Here's where it gets complicated. In 1990, Congress passed a major set of amendments to the Clean Air Act. The House version of the bill expanded the limitations on 111(d) by prohibiting the EPA from using it whenever an entire category of pollutant sources (e.g. power plants) had already been regulated by 112. Under the old rule, the EPA would be prevented from regulating, say, mercury emissions from power plants under 111(d) if it had already regulated those emissions under 112. Under the new version, once EPA had regulated mercury emissions from power plants under 112, it would have to stick with 112 to regulate other types of power plant emissions. Section 111(d) would be off the table. The Senate version made some minor changes to the statutory language, but didn't make this change.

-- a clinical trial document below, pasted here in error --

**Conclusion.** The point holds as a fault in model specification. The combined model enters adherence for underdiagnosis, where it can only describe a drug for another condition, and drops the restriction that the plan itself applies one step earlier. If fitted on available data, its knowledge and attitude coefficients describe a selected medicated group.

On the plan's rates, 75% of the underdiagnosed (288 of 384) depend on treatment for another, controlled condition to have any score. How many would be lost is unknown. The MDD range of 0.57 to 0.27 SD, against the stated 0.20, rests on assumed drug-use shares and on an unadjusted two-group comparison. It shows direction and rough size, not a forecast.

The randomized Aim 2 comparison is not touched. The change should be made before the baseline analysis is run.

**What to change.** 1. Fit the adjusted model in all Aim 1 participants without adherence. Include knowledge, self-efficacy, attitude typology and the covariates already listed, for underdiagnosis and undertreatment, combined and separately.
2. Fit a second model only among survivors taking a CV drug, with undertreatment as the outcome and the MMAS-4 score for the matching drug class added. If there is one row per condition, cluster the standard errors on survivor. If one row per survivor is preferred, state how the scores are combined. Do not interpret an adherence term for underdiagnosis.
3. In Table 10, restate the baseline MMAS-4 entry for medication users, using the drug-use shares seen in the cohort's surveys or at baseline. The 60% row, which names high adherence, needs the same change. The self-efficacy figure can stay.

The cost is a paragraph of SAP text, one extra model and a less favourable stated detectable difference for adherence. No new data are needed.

Ordinarily, when the House and Senate pass different versions of the same bill, any discrepancies are reconciled by a Conference Committee. In this case, however, the Committee was asleep at the switch, and included both the House and Senate amendments to the language in the final bill. Since the two versions of the language are inconsistent, this has created a bit of a statutory puzzle. The U.S. Code includes the House language. The EPA, by contrast, has long maintained that the Senate language is what governs.
This matters, because under the House language, the EPA's Clean Power Plan would be illegal, since the EPA has already issued regulations under 112 of the same "source category" as the existing power plants covered in the new rule.